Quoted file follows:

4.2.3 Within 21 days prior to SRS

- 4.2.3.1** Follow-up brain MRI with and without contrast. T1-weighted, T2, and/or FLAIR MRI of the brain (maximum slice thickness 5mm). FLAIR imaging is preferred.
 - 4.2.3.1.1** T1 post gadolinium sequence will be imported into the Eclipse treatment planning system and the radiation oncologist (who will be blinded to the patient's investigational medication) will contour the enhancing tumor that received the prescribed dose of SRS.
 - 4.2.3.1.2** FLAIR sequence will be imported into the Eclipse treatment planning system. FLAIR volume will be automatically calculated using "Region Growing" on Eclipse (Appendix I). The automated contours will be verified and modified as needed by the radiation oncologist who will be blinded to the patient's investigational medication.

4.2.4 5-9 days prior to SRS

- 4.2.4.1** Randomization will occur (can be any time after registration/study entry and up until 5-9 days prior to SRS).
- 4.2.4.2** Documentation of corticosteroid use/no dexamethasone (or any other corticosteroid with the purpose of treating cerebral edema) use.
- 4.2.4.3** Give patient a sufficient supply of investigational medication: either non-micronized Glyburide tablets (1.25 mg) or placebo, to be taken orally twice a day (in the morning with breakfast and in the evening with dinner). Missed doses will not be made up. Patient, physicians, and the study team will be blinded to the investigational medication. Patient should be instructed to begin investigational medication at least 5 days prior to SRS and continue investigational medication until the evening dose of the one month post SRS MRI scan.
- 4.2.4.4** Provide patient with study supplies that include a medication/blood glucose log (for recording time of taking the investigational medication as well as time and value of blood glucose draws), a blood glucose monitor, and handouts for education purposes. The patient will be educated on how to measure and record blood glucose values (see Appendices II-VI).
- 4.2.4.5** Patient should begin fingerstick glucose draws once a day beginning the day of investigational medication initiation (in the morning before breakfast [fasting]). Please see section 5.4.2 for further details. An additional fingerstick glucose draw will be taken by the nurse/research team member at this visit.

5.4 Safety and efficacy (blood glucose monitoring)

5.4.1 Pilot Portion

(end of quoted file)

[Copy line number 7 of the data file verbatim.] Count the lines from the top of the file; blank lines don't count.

- 4.2.4.2** Documentation of corticosteroid use/no dexamethasone (or any other corticosteroid with the purpose of treating cerebral edema) use.